A Good Thing Going: The Stephen Sondheim and Harold Prince Collaboration. Lyrics & Lyricists , 92Y
Photos courtesy of 92Y
by Joel Benjamin
The 92Y’s Lyrics & Lyricists
series shined its impressive lights on the six musical collaborations between
Stephen Sondheim and Harold Prince that began hopefully with the stingingly
insightful Company (1970) and ended with the disappointing disaster of Merrily
We Roll Along (1981). David Loud, an actor, singer, musician
and writer, who made his Broadway debut in Merrily was the smart host
whose personal experiences enhanced what might have been a catalog show.
Even a Steve Sondheim catalog show, however brilliant the songs are, needs
organizing, careful curating and some spark of excitement. Here Mr. Loud
was helped by his stage director Noah Racey and music director Joseph Thalken
who led the six-member ensemble, dubbed the “Sondheim Symphony Orchestra” in
richly witty arrangements.
Six fine singers skillfully, if
not brilliantly, sang the more than twenty numbers. After the
opening “Good Things Going” from Merrily, the show traveled
chronologically through the musicals with Company represented by a
smooth “Company,” followed by such songs as the mordantly sad “Sorry-Grateful”
sung by James Clow, Jason Danieley and Jeremy Jordan and the manic portrait of
insecurity “Getting Married Today” sung by Kate Baldwin, Liz Callaway and Mr.
Danieley. “You Could Drive a Person Crazy” was given the glossy nightclub
treatment by Ms. Baldwin.
From the exquisite Follies,
the sampling included a series of solos: Heidi Blickenstaff’s heartfelt
“Losing My Mind”; Ms. Baldwin’s tart “Could I Leave You”; and Jeremy Jordan’s
youthful look at “The God-Why-Don’t-You-Love-Me Blues.”
The highlight of the A Little
Night Music section was Ms. Callaway’s breathtaking “Send In the Clowns”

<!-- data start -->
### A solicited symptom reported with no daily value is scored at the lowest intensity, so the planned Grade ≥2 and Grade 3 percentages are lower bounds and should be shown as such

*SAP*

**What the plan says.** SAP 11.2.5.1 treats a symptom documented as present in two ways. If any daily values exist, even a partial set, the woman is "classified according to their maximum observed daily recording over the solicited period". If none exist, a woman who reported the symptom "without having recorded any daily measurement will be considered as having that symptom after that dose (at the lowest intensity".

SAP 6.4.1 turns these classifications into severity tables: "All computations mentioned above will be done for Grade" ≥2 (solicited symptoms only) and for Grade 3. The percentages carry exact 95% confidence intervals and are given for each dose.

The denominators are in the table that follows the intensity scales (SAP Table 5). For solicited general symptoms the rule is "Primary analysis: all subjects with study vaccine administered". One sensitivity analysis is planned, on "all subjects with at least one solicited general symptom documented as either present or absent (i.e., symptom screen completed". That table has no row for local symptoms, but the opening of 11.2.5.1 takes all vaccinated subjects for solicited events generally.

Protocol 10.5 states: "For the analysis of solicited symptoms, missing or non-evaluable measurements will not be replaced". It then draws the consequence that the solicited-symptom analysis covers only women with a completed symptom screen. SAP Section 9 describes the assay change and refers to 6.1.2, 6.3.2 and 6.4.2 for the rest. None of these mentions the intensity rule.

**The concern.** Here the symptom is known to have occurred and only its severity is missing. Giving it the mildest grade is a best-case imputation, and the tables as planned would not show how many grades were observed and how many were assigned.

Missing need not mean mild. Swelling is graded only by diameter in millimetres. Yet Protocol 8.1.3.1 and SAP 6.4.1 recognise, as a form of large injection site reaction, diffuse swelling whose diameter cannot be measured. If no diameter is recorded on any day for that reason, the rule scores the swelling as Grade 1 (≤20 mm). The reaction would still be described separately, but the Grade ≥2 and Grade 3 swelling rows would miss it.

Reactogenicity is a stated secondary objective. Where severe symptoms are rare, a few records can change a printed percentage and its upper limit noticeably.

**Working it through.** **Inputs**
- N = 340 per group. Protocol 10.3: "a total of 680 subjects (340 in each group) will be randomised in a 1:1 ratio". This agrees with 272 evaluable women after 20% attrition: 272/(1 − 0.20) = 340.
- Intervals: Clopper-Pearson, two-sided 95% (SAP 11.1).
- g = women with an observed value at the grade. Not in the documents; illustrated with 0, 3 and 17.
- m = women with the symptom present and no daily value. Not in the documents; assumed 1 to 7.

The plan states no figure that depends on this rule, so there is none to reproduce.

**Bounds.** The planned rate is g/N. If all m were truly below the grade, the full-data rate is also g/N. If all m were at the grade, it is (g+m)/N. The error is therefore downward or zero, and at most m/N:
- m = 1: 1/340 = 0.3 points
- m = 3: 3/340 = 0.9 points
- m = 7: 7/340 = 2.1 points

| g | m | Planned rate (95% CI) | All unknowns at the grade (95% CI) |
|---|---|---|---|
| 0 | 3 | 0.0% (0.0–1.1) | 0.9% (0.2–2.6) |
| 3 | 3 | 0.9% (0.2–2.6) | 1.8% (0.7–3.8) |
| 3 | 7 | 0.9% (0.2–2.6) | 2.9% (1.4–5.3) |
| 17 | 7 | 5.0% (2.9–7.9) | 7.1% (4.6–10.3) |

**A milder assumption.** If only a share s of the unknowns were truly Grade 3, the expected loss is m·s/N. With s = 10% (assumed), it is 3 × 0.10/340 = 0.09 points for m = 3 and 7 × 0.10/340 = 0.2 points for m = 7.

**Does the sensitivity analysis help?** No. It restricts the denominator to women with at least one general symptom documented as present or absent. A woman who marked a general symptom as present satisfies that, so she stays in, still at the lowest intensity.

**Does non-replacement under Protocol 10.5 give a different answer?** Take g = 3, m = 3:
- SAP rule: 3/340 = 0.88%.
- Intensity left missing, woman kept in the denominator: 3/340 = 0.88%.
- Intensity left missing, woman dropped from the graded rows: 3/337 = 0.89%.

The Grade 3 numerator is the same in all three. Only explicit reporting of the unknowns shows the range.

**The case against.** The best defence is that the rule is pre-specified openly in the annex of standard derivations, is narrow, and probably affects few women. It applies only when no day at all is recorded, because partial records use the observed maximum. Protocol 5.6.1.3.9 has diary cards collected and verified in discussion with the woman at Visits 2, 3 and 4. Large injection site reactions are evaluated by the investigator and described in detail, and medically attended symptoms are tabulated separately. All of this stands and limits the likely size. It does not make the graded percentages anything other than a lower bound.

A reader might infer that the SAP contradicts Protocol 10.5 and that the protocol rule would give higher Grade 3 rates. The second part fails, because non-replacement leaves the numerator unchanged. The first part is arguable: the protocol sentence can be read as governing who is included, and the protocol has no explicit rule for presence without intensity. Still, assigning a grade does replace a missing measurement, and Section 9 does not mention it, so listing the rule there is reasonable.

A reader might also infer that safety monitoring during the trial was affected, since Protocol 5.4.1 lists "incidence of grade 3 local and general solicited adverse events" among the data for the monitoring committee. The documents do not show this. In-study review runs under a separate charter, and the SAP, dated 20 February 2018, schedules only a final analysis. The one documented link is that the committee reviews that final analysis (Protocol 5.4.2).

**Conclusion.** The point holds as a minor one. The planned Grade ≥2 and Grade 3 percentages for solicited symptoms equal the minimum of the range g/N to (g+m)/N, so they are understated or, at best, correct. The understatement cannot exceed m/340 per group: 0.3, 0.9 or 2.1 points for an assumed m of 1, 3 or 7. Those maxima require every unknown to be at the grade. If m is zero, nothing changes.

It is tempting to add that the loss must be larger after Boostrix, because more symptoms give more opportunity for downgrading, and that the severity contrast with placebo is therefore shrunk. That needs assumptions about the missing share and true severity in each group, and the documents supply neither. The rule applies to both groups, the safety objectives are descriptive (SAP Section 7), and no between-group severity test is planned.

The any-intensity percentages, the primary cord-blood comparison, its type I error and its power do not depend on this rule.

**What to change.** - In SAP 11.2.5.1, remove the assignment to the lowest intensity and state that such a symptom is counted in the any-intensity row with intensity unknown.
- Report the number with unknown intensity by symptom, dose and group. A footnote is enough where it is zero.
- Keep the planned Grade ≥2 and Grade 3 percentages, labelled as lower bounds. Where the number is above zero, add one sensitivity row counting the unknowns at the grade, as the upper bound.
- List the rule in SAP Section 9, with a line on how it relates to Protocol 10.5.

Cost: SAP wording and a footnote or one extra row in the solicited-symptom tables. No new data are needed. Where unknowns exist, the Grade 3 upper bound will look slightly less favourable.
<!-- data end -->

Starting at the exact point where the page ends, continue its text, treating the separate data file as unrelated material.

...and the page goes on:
which was followed by the spirited “A Weekend In the Country” sung by the
Why Mr. Loud chose three downbeat
songs from Pacific Overtures and not “Someone In a Tree” is a mystery,
probably having its roots in limited rehearsal time. The three numbers
didn’t capture the full dynamic range of this unique and colorful show, but
were smoothly sung.
The Sweeney Todd: The Demon
Barber of Fleet Street chapter began with a tensely sung “The Ballad of
Sweeney Todd” followed by Mr. Danieley’s luxuriously sung “Johanna” and Ms.
Blickenstaff & Mr. Clow’s lip-smacking “A Little Priest,” the funniest show
of the evening.
The Merrily We Roll Along
section was the most involving because of Mr. Loud’s blow-by-blow description
of how the show was assembled and all the mistakes along the way: the
constant changes, the firings and the overall confusion of a cast of young
performers trying to act middle aged.
Liz Callaway, who also was in the
original cast, sang a medley of “Old Friends” and “Now You Know.”
The program ended with a really
beautiful staged “Our Time” in which each singer reprised previously sung solos
all of which meshed hauntingly with that song. This was pure genius.
There are several Lyrics &
Lyricist programs coming up quickly. Don’t miss them.
92Y Lyrics & Lyricists
92nd St. Y
1395 Lexington Ave. between 91st
& 92nd St.
New York, NY
Tickets: 212-415-5500 or www.92Y.org/lyrics